MR. MARTIN:  And it was difficult for you, coming in, because here you were, this All-American player regarded as one of the greatest college basketball players ever.  Now, all of a sudden, you come into the WNBA expecting  huge –

MS. HOLDSCLAW:  Um-hum.

MR. MARTIN:  — huge things –

MS. HOLDSCLAW:  Yes.

MR. MARTIN:  — and this changes the course of your career.

MS. HOLDSCLAW:  Oh, everything.  I went from my grandmother’s protective environment to Pat Summit’s.  I’m 21 years old, coming to Washington, D.C.  You know, I’m from the – the inner city, so we’re not the most educated on this whole process.  Here I am, you know.  People are throwing money at me, big endorsement deals, and my face is all over D.C. billboards.  And I felt so alone – like, “Who’s gonna help me?”  So, it was really that in- — adjustment, and Coach Summit really stepped in and kind of led the way on that.  But when I finally got it together, and I finally started [it] figuring out, here goes my grandmother.  You know, she passes away, and it was just a – a snowball effect.  You know, I was just so lonely.  I was really down.

But I was great at – I was, like, a professional masker.  You know, I can turn it on.  You would know nothing’s the matter with me.  I was just extremely high, social, wanting to go out and party, have a good time.  When I got home, it’s – the shades were drawn.  It was days I couldn’t get out of bed; days I would have thoughts of, you know, drawing – driving my vehicle into a tree or something, or jumping off a building.  It was just that imbalance.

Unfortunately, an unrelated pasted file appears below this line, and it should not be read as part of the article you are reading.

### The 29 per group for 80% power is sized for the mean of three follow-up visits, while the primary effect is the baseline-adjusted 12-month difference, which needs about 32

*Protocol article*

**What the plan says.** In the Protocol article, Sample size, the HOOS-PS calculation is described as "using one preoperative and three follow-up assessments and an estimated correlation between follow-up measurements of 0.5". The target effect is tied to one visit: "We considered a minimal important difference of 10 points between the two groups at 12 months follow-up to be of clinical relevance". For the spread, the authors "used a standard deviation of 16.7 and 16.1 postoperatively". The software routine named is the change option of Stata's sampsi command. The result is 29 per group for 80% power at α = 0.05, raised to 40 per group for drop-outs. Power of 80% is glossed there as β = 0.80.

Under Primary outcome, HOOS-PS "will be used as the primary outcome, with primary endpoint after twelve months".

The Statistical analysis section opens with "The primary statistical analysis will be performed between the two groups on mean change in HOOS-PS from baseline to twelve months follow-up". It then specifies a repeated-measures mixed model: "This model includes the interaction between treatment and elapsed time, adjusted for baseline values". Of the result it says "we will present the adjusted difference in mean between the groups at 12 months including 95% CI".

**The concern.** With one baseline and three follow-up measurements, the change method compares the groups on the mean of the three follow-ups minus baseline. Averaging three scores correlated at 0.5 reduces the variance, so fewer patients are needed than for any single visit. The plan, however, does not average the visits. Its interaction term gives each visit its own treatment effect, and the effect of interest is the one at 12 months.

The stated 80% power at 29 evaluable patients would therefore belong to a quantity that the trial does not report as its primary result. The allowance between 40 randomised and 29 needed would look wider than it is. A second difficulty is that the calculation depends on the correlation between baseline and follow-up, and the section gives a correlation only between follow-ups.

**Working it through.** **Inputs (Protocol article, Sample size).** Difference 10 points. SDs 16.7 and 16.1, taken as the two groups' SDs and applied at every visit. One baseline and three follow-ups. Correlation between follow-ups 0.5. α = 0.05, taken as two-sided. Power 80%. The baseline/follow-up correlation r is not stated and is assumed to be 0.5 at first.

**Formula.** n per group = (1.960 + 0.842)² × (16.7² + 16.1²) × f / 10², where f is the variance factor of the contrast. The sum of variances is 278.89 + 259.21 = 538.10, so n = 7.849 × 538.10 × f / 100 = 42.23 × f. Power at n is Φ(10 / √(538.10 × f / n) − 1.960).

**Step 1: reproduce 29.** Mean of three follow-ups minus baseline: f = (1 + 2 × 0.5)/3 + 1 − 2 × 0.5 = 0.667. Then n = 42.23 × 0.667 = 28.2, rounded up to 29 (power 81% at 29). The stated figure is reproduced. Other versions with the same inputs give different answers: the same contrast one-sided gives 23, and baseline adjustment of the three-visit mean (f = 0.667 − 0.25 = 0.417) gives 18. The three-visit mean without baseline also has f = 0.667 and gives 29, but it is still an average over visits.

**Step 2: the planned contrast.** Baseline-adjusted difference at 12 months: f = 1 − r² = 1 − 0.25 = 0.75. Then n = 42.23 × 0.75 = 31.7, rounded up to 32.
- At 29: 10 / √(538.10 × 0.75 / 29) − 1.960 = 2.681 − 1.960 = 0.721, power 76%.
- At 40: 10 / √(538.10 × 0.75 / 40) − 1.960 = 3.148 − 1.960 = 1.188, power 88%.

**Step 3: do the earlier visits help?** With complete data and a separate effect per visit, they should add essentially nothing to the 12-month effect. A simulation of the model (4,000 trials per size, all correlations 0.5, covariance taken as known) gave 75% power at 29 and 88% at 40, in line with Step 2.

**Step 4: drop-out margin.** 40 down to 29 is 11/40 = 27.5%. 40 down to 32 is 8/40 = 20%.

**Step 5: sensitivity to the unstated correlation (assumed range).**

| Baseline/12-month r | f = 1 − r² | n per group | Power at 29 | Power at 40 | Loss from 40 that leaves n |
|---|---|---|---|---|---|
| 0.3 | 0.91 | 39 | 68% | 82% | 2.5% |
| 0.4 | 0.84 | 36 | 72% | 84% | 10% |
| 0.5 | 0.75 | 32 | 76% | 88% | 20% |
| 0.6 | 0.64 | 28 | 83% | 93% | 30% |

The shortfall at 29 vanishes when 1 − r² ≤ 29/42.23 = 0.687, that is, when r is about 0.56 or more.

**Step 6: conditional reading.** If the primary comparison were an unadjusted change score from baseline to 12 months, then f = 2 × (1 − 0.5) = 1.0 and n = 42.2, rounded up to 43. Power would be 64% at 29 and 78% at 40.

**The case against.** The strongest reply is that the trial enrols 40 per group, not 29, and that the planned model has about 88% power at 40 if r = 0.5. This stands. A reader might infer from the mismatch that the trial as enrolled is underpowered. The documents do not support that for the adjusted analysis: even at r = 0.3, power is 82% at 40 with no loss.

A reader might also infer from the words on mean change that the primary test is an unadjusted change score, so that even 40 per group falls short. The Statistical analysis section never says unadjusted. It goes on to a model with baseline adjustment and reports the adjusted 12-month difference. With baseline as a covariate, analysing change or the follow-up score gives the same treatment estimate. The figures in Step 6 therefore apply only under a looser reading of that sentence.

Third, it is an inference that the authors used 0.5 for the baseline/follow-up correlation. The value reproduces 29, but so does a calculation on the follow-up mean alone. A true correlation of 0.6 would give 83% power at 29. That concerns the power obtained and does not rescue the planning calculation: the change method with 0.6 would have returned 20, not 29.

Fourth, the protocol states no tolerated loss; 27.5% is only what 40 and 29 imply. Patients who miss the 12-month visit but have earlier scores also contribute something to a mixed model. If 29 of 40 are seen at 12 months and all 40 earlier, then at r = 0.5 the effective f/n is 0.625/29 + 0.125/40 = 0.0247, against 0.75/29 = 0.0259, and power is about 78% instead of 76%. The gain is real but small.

MR. MARTIN:  And when you finally had it diagnosed, your reaction.

MS. HOLDSCLAW:  “Whatever.  I don’t believe this!”  [Chuckles.]  “You don’t know me.  This is what” – I was like, “You don’t know me.  How” – “How can you tell me” – I was in –

MR. MARTIN:  So you went –

MS. HOLDSCLAW:  — denial.

MR. MARTIN:  — through all of this sort of –

MS. HOLDSCLAW:  Yes.

MR. MARTIN:  — stuff –

MS. HOLDSCLAW:  Yes.

MR. MARTIN:  — and then they say, “This is what” – “This is exactly what” –

MS. HOLDSCLAW:  Right.

MR. MARTIN:  — “you have.  You have depression,” and you’re going, “Yeah, right.”

MS. HOLDSCLAW:  Yeah, I – I’m not supposed to have depression.  I’m – I’m strong.  I’m a[n] athlete.  I’ve overcome my environment, my predicament.  I’m successful now.

MR. MARTIN:  Last question.  Professional teams, the leagues – do they have strong enough programs to help athletes deal with this?  Because they have great rehab programs –

MS. HOLDSCLAW:  Right.

MR. MARTIN:  — to get you back on that field or that court from an injury, but do they have strong enough programs for what is happening mentally with athletes?

MS. HOLDSCLAW:  Now, we both know the answer.  No.  No, not at all.  The NFL put together the Community Huddle with Dr. Satcher over at Morehouse School of Medicine – he – he led those – to kind of like draw – bring awareness to it, and the NFL did a great job about stepping out there and – and being a voice in sports.  But it’s there.  Every team has a sports psychiatrist, but is the player really going to go?  No.

MR. MARTIN:  You can read more of Chamique’s story in her book Breaking Through.  The foreword was written by Pat Summit.